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Prospects Daily: Developing-country currencies gain against dollar, OECD leading index remains stable in May, Brazil’s consumer price inflation rises further in June

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Financial Markets

Currencies in Indonesia, Malaysia, and South Africa advanced versus the dollar on Tuesday as intensifying search for yield among global investors boosted demand for high-yielding emerging-market currencies. Indonesia’s rupiah climbed against the greenback to as high as 11, 605 amid positive election expectations, the strongest level since May 30; while Malaysia’s ringgit climbed to the strongest level since November 01 amid prospects of higher interest rates. South Africa’s rand strengthened 0.7% to 10.7073 per dollar after climbing as much as 1.0%.

India’s benchmark stock index, Sensex, slumped the most in five months, led by the country’s market leading companies, as investors speculated the current high valuations of the country’s stocks are unsustainable. Profit taking by some investors following a record rally also weighed on stock prices. The Sensex dropped 2.0% at today’s closing, posting the worst performance among Asian benchmark stock indexes. Meanwhile, the gauge has gained 21.0% this year, becoming the best performer among the world’s 10 largest stock markets, and it has increased its market valuations by $206 billion since the election in May.

High Income Economies

The Organization for Economic Cooperation and Development (OECD) composite leading indicators (CLIs) for member countries, designed to anticipate turning points in economic activity relative to trend, remained unchanged at 100.6 in May. Among the individual member economies, the U.S. CLIs continue to indicate stable growth momentum with the index rising to 100.6 from 100.5 in April. The Eurozone CLIs continue to indicate a positive change in momentum with the index coming in at 101.1, unchanged from April. Possibly pointing to an interruption in the growth momentum, the Japanese index fell to 100.4 from 100.7.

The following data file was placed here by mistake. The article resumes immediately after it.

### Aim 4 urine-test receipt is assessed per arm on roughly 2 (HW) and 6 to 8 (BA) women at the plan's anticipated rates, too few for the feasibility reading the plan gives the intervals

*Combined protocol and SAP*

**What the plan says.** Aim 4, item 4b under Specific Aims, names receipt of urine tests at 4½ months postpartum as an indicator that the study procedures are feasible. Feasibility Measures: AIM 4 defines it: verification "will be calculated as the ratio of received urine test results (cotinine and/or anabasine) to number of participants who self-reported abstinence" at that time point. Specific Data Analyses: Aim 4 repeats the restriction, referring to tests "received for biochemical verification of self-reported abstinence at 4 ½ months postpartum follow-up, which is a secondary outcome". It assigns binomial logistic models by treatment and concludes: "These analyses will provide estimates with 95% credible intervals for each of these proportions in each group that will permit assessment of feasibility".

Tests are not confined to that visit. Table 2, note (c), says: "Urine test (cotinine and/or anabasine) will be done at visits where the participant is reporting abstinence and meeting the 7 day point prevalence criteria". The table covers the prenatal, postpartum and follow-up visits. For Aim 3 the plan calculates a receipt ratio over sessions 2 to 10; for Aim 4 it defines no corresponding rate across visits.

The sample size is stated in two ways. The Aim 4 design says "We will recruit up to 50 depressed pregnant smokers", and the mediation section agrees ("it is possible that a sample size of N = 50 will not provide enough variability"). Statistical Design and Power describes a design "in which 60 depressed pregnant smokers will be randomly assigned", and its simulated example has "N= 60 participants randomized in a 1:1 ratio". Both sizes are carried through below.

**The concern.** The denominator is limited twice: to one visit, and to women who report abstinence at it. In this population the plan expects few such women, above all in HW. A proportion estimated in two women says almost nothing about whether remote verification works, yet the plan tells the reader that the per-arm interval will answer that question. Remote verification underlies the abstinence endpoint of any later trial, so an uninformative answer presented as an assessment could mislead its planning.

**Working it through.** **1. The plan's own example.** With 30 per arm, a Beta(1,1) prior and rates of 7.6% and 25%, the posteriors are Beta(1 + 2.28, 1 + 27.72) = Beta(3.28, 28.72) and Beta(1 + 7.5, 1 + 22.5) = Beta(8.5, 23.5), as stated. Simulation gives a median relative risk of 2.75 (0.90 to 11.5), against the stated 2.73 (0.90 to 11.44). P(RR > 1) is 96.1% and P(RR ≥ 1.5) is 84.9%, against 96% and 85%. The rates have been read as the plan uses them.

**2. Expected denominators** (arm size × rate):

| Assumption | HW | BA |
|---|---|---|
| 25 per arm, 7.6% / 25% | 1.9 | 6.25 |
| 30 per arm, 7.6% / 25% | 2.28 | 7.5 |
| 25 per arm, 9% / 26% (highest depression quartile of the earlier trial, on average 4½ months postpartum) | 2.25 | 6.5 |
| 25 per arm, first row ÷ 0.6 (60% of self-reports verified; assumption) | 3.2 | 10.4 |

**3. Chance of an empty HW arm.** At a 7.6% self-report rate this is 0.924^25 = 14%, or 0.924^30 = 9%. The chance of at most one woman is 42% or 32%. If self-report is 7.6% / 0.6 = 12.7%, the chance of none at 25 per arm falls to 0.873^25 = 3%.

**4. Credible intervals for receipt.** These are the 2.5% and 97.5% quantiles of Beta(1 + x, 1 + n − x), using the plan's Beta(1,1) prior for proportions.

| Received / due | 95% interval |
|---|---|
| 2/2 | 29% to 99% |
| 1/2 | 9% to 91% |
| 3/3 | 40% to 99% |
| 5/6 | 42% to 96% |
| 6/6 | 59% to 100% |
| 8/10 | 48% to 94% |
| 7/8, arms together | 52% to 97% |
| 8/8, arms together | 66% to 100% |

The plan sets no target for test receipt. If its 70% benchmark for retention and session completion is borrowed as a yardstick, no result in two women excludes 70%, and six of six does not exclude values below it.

U.K. industrial production fell 0.7% (m/m) in May, the largest decline since last August, more than reversing a revised 0.3% rise in April. The decline was unexpected as production was forecast by economists to grow 0.3%. Manufacturing output declined 1.3%, the sharpest since January 2013, versus April's 0.3% increase. On the other hand, electricity output grew 3.8% and oil and gas extraction rose 0.9%. Mining and quarrying recovered in May, rising 0.8%. The latest disappointing reading will likely be seen as supportive to the Bank of England to hold raising interest rates until 2015.

Developing Economies

Europe and Central Asia

Turkey’s industrial production rose a seasonally-and-calendar adjusted 3.3% (y/y) in May, slowing more than expected from a 4.6% (y/y) expansion in April. Economists’ forecast was for industrial production to expand at a 4.0% (y/y) pace in May. Month-on-month, industrial production decreased by a seasonally-and-calendar adjusted 1.0%, the biggest decline since October 2013 when industrial production fell 2.9%, reversing April’s 1.0% growth, as mining and quarrying output and manufacturing production fell.

Latin America and Caribbean

Brazil’s annual consumer price inflation rose 6.52% in June, reaching the upper limit of the central bank’s target range for 2014, accelerating from 6.37% in May. On a monthly basis consumer prices rose 0.40% in June, broadly in line with economists’ forecast, and slowing slightly from 0.46% in May as prices of food and beverages fell.

Sub-Saharan Africa

South Africa’s business confidence improved in June after falling sharply in May. The business confidence index rose to 89.7 in June up from 88.9 in May, but remained well below April’s reading of 92.6, its highest score since February 2013. Seven of the 13 components of the index contributed negatively to the June reading, whereas negative contributions came from four components in May, reflecting new labor disputes in the metal industry and businesses’ concerns about government policies.

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